Product planners are thinking about this. Honda and Subaru are just two automakers shortening lifecycles to five quick years, or maybe even four if the product is a dud (hello, last gen Civic!). Over a five year lifecycle, the mid-cycle refresh now happens at the start of year three, conveniently the length of the average lease. Almost all lessees return to find a nicer, newer car at the dealership upon turn-in, and they are relieved to find out that the $500 disposition fee they had forgotten about is waived if they purchase or lease another vehicle from the same brand.

So it’s no surprise that manufacturers like to lease. But the average age of all vehicles on the road in the US is 11 years, so plenty of people are buying used or hanging on for the long haul. For those buy-and-hold folks, quality matters.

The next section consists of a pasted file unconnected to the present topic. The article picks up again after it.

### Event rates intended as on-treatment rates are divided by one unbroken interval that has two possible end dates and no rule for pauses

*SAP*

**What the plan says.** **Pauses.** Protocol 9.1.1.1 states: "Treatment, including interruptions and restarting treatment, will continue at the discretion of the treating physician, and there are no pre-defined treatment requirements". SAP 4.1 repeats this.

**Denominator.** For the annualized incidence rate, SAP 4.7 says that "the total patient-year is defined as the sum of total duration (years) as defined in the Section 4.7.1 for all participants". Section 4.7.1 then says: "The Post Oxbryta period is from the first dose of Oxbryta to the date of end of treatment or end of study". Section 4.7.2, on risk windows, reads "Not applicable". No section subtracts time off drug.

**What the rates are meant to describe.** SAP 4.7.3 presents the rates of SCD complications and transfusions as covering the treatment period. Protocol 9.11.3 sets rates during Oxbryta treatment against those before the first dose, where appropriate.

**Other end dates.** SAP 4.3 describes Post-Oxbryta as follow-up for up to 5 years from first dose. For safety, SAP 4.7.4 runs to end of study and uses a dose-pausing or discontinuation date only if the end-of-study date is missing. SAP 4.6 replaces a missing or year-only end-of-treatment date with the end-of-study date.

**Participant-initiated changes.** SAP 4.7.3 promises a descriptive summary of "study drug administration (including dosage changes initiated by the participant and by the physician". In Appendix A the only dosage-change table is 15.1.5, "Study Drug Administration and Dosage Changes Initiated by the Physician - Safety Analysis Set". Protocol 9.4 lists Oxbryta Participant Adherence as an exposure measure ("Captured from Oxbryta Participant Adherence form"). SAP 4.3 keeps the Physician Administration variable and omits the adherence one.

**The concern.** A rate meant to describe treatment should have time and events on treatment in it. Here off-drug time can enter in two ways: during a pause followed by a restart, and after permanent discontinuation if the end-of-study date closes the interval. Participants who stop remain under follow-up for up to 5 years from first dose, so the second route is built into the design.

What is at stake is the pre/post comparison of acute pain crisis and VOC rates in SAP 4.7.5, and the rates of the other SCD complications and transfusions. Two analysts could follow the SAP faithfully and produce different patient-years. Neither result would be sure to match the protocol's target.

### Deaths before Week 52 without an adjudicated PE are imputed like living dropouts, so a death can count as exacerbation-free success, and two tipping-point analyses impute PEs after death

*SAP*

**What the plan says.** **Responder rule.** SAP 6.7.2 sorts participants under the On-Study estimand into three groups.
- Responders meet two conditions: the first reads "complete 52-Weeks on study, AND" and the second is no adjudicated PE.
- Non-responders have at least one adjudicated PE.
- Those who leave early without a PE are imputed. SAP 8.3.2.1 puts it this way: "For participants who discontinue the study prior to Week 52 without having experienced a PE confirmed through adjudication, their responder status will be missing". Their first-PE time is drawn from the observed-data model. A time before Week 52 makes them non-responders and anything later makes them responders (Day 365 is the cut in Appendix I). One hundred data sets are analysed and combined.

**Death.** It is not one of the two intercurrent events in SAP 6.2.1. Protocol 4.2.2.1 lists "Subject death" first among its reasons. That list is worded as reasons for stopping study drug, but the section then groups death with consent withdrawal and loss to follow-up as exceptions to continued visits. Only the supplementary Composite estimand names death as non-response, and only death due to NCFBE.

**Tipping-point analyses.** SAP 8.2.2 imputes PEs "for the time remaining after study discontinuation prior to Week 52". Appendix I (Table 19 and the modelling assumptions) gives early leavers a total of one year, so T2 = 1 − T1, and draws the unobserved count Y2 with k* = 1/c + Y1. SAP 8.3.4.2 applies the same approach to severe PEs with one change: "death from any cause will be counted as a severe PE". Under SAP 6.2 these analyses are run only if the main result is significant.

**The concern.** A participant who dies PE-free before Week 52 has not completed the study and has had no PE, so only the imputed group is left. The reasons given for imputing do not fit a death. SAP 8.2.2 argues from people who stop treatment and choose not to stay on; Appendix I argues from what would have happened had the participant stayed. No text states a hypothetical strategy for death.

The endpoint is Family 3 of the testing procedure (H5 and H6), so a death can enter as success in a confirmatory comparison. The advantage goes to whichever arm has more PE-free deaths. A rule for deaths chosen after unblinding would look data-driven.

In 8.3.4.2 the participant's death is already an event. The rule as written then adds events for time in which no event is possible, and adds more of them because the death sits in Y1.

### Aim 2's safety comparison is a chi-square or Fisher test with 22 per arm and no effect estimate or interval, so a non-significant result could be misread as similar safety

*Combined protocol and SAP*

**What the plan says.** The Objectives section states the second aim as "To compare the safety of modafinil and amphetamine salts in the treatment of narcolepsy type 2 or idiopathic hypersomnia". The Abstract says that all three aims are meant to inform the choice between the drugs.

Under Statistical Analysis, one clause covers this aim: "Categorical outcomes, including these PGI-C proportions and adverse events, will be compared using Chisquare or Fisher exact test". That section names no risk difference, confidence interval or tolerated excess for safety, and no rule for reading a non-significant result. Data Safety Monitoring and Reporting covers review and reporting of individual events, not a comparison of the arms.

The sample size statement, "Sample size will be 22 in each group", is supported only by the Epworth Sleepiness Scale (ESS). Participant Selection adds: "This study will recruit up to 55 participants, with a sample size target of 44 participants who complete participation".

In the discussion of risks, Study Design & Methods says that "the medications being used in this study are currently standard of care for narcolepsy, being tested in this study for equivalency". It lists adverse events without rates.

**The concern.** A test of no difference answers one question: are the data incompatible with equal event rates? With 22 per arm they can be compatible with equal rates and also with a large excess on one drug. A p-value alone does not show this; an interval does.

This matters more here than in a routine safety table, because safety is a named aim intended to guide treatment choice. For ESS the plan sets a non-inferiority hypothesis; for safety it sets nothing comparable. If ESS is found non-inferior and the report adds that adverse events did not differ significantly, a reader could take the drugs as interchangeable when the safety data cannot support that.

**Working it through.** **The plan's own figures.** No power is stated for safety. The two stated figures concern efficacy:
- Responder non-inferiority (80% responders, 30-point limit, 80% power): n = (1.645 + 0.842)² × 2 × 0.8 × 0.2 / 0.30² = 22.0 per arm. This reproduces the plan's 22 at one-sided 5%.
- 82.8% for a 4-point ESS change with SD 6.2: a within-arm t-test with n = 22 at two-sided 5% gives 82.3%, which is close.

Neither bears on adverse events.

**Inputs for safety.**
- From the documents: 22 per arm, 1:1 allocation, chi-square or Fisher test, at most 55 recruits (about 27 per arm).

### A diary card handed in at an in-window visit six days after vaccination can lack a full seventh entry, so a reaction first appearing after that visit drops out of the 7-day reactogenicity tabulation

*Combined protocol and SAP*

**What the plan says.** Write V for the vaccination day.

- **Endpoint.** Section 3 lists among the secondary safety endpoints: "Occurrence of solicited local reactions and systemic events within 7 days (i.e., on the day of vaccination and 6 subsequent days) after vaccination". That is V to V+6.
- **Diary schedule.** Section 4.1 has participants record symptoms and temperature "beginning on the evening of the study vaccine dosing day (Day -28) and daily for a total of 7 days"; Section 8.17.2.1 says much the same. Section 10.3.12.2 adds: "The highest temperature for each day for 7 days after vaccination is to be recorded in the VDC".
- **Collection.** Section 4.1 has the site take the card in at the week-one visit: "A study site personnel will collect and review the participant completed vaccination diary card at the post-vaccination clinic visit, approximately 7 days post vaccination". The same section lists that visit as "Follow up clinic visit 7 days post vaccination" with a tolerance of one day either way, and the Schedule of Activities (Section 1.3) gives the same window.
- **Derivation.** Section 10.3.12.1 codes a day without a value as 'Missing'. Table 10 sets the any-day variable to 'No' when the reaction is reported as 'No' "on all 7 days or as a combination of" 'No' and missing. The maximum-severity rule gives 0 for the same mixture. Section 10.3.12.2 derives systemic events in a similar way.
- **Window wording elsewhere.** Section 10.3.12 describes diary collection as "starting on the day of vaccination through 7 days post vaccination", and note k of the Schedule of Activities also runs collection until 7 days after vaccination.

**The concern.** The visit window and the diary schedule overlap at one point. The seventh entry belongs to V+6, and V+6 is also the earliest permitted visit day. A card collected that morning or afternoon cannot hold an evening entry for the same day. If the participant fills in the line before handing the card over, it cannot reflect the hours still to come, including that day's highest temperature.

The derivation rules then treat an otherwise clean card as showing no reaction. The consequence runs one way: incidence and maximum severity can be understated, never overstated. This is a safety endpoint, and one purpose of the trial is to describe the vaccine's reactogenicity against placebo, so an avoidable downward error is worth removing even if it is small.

Quality, at least at vehicle launch, has very little to do with reliability or durability – unless of course, the companies in question are Alfa Romeo or Tesla. But typically, quality at launch is all about fit and finish, material selection, and some mushy stuff about the way a car feels. Sure, there is a thing called “Initial Quality,” which is a joke worth telling in a different article. The thing is, almost everything works for the first few months of ownership. It’s safe to assume most new cars hold together pretty well for three years minimum, suffering no major failures, otherwise automakers would have a hard time earning that profitable lease-cycle business and they would be paying out expensive warranty claims.

It stands to reason that beyond that warranty period, some sort of reputable survey or award could be helpful for consumers interested in true long term quality; the sort of quality people associate with cars that run, look, and feel great after 100,000 miles or more. But where can we find that?